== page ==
April 2006 Briefing - Orthopedics
Here are what the editors at HealthDay consider to be the most important developments in Orthopedics for April 2006. This roundup includes the latest research news from journal articles, as well as the FDA approvals and regulatory changes that are the most likely to affect clinical practice.
Sudden Cardiac Death Main Cause of Firefighter Fatalities
FRIDAY, April 28 (HealthDay News) -- Sudden cardiac death is the leading cause of fatalities for volunteer and career firefighters, and the second-leading cause is traumatic injury due to motor vehicle accidents, according to a report in the April 28 issue of the Morbidity and Mortality Weekly Report.
Cause Found for Fibrodysplasia Ossificans Progressiva
TUESDAY, April 25 (HealthDay News) -- Scientists have discovered the genetic mutation that causes fibrodysplasia ossificans progressiva (FOP), a rare and severely disabling autosomal dominant disorder characterized by episodic and progressive bone formation, according to a study published online April 23 in Nature Genetics.
Low Compliance Hinders Calcium Therapy in Elderly
TUESDAY, April 25 (HealthDay News) -- Calcium supplements are not very effective for preventing bone fractures in elderly women, largely due to poor compliance, according to a report in the April 24 issue of the Archives of Internal Medicine.
Weight Loss, Exercise Cut Frailty in Older Obese Adults
TUESDAY, April 25 (HealthDay News) -- Moderate weight loss and exercise training improve fitness and reduce frailty in older obese adults, and should be standard therapy for such patients, according to a report in the April 24 issue of the Archives of Internal Medicine.
Blocking Enzyme Curbs Spinal Cord Secondary Injury
MONDAY, April 24 (HealthDay News) -- The free radical-generating family of enzymes known as phospholipase A2 (PLA2) play a key role in cell destruction that occurs after spinal cord injury and blocking their action may represent a novel repair strategy, according to a study in rats published in the April issue of the Annals of Neurology.
Antibody Detects, Predicts Rheumatoid Arthritis Outcome
FRIDAY, April 21 (HealthDay News) -- A second generation anti-cyclic citrullinated peptide (anti-CCP2) antibody test is useful for early detection of rheumatoid arthritis and may predict radiographic and functional outcomes, according to a report in the April issue of Rheumatology.
Collagen Changes Detected in Carpal Tunnel Tissue
FRIDAY, April 21 (HealthDay News) -- Patients with idiopathic carpal tunnel syndrome have ultrastructural changes in their subsynovial collagen that may explain some of the pathological fibrotic changes associated with this disease, according to a report in the April issue of the Journal of Bone & Joint Surgery.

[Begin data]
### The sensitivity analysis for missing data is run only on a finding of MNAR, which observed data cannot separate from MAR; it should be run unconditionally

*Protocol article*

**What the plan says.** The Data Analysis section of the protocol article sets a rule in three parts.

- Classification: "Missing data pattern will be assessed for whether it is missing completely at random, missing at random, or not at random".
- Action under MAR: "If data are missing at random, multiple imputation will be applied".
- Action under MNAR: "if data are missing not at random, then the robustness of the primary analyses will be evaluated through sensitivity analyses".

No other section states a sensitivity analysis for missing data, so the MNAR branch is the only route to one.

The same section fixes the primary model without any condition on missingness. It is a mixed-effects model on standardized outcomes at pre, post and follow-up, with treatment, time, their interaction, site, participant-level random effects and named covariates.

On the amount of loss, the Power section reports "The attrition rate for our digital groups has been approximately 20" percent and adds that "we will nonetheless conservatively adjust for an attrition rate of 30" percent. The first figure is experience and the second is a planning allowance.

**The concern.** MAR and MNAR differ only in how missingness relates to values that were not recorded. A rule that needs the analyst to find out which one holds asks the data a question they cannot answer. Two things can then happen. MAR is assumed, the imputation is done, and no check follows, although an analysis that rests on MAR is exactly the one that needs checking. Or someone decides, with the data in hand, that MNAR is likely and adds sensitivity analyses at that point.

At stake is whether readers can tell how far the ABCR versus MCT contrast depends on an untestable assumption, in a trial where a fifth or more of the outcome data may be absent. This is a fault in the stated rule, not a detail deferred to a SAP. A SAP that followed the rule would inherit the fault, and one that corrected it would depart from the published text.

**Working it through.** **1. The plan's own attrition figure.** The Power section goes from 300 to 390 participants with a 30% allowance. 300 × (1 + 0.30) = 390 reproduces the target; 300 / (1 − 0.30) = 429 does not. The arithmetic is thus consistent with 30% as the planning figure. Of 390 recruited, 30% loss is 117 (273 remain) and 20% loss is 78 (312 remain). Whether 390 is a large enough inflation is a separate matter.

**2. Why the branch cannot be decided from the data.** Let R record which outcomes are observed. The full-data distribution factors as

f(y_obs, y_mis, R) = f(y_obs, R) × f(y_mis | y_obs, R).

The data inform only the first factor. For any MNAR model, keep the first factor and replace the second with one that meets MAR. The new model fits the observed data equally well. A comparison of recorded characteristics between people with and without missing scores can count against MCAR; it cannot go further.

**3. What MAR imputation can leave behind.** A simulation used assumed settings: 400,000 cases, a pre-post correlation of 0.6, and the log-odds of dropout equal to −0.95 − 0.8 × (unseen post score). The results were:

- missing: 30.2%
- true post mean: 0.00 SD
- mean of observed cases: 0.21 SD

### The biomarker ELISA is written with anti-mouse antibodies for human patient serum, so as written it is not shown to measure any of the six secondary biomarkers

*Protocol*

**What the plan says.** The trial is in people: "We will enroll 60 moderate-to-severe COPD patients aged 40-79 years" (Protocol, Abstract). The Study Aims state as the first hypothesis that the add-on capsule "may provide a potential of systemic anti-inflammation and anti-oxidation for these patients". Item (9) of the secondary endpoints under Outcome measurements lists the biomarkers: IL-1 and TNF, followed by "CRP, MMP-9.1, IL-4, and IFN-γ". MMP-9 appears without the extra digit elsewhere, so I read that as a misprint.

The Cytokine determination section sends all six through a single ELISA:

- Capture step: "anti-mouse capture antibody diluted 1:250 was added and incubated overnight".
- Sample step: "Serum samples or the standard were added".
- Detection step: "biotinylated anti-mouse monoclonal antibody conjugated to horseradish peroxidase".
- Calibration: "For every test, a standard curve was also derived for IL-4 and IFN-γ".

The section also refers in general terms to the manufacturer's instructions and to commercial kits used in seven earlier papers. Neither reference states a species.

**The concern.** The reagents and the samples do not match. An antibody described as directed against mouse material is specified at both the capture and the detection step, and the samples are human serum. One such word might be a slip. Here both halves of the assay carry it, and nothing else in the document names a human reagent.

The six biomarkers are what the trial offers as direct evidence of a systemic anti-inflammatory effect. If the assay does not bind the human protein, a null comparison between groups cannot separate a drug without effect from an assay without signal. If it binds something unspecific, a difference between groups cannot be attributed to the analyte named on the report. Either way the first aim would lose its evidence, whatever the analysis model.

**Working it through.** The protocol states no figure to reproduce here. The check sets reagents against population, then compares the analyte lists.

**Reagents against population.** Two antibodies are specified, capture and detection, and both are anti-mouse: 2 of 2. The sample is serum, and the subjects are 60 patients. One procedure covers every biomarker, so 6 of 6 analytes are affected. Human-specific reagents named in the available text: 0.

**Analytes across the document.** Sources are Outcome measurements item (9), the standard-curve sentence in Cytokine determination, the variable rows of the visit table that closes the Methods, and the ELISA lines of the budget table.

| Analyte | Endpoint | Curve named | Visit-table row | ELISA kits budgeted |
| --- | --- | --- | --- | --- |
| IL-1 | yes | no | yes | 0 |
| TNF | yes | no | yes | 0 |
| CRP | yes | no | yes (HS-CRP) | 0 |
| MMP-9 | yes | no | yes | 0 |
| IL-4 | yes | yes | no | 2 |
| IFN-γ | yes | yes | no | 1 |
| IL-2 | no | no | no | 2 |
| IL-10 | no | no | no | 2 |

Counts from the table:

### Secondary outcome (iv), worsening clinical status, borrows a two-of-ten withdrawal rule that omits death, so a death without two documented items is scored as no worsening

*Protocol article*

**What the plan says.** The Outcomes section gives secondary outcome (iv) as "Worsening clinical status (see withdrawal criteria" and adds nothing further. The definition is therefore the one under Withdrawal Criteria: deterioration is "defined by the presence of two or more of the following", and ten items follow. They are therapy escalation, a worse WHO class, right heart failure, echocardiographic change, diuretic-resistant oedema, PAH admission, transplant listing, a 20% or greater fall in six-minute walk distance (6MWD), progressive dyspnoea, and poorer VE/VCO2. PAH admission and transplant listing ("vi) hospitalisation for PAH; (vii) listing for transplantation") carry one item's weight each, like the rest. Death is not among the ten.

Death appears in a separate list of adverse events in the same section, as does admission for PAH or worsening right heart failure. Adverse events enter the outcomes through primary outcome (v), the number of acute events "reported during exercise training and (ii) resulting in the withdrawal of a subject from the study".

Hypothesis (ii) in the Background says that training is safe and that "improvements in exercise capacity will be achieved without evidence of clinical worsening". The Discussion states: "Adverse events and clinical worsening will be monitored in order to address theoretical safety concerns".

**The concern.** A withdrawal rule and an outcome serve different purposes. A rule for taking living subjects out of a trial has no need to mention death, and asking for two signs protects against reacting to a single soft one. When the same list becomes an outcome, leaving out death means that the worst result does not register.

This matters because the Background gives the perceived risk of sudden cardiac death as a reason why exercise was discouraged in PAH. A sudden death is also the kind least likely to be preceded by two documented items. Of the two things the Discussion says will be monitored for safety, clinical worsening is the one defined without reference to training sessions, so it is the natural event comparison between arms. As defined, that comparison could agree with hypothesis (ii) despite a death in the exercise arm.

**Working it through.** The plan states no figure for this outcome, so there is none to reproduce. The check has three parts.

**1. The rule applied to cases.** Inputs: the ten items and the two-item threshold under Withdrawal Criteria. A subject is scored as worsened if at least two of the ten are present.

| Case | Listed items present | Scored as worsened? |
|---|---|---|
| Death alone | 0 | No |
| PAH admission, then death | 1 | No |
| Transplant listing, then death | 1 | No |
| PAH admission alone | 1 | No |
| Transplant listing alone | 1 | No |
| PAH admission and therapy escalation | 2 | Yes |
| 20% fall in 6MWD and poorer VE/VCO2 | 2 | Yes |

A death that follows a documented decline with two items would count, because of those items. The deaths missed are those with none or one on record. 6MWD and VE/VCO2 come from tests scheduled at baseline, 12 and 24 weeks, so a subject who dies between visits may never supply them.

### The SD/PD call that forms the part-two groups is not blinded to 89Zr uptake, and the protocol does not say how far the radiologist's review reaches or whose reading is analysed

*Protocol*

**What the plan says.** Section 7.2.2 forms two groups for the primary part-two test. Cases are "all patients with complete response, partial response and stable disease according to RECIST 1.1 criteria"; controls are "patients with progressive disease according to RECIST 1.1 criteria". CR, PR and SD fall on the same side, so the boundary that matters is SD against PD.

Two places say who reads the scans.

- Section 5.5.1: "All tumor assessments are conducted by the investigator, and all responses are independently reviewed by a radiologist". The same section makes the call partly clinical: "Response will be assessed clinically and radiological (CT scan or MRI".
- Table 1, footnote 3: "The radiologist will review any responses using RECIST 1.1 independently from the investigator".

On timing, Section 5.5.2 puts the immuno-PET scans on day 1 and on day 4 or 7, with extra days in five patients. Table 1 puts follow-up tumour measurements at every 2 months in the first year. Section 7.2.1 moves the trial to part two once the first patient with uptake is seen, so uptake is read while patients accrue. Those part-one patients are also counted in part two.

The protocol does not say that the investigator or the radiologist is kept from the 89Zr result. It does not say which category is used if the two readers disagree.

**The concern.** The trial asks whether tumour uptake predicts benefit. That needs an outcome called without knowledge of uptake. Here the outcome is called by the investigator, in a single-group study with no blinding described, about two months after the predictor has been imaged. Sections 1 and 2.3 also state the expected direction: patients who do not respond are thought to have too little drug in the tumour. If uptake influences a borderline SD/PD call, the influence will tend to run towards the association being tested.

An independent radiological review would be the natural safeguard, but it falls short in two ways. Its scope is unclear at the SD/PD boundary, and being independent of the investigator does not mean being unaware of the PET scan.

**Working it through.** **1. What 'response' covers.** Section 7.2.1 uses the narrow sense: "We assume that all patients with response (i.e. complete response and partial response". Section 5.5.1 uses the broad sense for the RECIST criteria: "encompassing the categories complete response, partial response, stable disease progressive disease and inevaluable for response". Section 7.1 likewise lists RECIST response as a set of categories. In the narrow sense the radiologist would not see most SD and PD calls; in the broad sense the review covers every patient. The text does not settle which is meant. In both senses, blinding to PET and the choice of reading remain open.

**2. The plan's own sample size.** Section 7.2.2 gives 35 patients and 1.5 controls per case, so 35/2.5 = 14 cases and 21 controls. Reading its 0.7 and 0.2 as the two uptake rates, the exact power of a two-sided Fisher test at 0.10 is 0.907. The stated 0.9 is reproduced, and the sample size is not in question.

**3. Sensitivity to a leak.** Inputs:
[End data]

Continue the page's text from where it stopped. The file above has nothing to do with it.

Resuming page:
Forearm Support Decreases Neck and Shoulder Work Woes
FRIDAY, April 21 (HealthDay News) -- A device that supports the forearm, when used in combination with ergonomic training, can significantly decrease neck and shoulder disorders in computer workers, according to a study published in the May issue of Occupational and Environmental Medicine.
Large Acromion Extension Linked to Rotator Cuff Tears
FRIDAY, April 21 (HealthDay News) -- A large lateral extension of the acromion is associated with full-thickness tear of the rotator cuff, according to a report in the April issue of the Journal of Bone and Joint Surgery.
Raloxifene Equals Tamoxifen for Breast Cancer Prevention
THURSDAY, April 20 (HealthDay News) -- Raloxifene is equal to tamoxifen at preventing invasive breast cancer and may offer some advantages over tamoxifen, including a lower risk of uterine cancer and blood clots, according to preliminary results of the Study of Tamoxifen and Raloxifene (STAR) trial released this week by the U.S. National Cancer Institute.
U.S. Injuries Cost $80 Billion in Medical Bills A Year
THURSDAY, April 20 (HealthDay News) -- Physical injuries that are often preventable cost Americans about $80 billion a year in medical bills alone, according to an analysis of 2000 data released by the U.S. Centers for Disease Control and Prevention (CDC).
CDC Reports U.S. Death Rate Has Fallen to Record Low
THURSDAY, April 20 (HealthDay News) -- The United States death rate has fallen to a record low, life expectancy is increasing and the life expectancy gender gap is narrowing, according to a summary report, issued April 19 by the National Center for Health Statistics.
Lawnmower Injuries More Common in Teens, Elderly